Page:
Entrepreneurship between reality and perspectives, the Tunisian Solidarity Bank between the promotion and implementation of a new economy that meets the challenges of the current context: these are some of the main axes of the interview given to us by Mr. Lamine Hafsaoui, CEO of BTS.
How was the situation in matters of entrepreneurship before the Revolution?
We cannot say that entrepreneurship is enjoying a developed spirit and there is an absolute need that this emanates from a social culture that is entrenched among future entrepreneurs, mostly young people.
The entrepreneurial culture is not very developed, since, due to a historical process, the State has developed education and training, only to prepare managers to run the country. In this regard, we can say that everyone is studying to become employee in the public service.
From 1972 and with the development of the private sector, the goal became to provide employees to new promoters. Until that period, development of entrepreneurship was not one of the stated objectives of the country.
From the 80’s and with the spread of education, our universities have made efforts to provide more and more executives and we realized that development cannot be absorbed by a paid activity either in the public or private sectors and that there was a need to diversify the economy and improve the rate of growth while increasing businesses.
Achieving this goal requires the existence of entrepreneurs. From that moment, we began to introduce entrepreneurship in our country and there has been some work that was done and a new category of entrepreneurs has been created.
Their number was limited and this culture began to take shape. Although we cannot win this bet, we must continue to fight to ensure that this culture be rooted in our country.
There are objective limits to the development of entrepreneurship, namely the small size of our country and the smallness of our market. We cannot develop companies in an unlimited way, because the economic space is limited.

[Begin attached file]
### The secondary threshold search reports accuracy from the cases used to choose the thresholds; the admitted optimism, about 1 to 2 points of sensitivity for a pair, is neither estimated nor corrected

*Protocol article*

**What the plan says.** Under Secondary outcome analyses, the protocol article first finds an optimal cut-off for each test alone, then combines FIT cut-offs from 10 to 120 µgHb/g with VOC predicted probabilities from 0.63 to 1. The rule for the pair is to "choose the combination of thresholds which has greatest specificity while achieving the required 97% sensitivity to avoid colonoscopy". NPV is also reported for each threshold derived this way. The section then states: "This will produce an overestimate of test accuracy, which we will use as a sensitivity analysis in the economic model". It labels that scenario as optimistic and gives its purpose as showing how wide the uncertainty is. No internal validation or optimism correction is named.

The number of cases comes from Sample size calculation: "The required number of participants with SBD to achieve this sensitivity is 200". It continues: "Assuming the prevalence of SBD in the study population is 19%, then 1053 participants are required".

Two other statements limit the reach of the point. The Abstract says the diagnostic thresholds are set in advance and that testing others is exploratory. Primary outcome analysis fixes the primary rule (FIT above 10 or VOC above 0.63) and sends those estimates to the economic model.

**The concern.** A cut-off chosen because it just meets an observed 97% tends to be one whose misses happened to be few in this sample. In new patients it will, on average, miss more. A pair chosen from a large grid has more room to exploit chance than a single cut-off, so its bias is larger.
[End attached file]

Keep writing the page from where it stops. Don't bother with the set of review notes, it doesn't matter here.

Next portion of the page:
It is true that we are open to the outside, but this is not given to everyone, because this opening requires mechanisms and know-how in order to capture markets and especially means to be able to do it.
Before January 14, we can say that we started developing this culture but we have not rooted this attitude in our society.
What is the impact of the Revolution on entrepreneurship in Tunisia especially since the situation is unclear at the moment?
Three months after the Revolution, we cannot say that everything will change. It is true that we made the Revolution, but we cannot revolutionize a culture or spirits. I do not think there has been a big change except that people are in the process of searching, trying to find tracks. We are looking for the best way to find our future.
How to ensure that the entrepreneurial spirit that creates wealth and social justice become embedded in the new political agenda of the country?
It should be noted first that entrepreneurship is primarily a state of mind, this is not a technique, since techniques, are learnt in universities. This mindset needs improvement in an environment of freedom and criticism. This will help make the correct diagnosis of the situation and promote the future.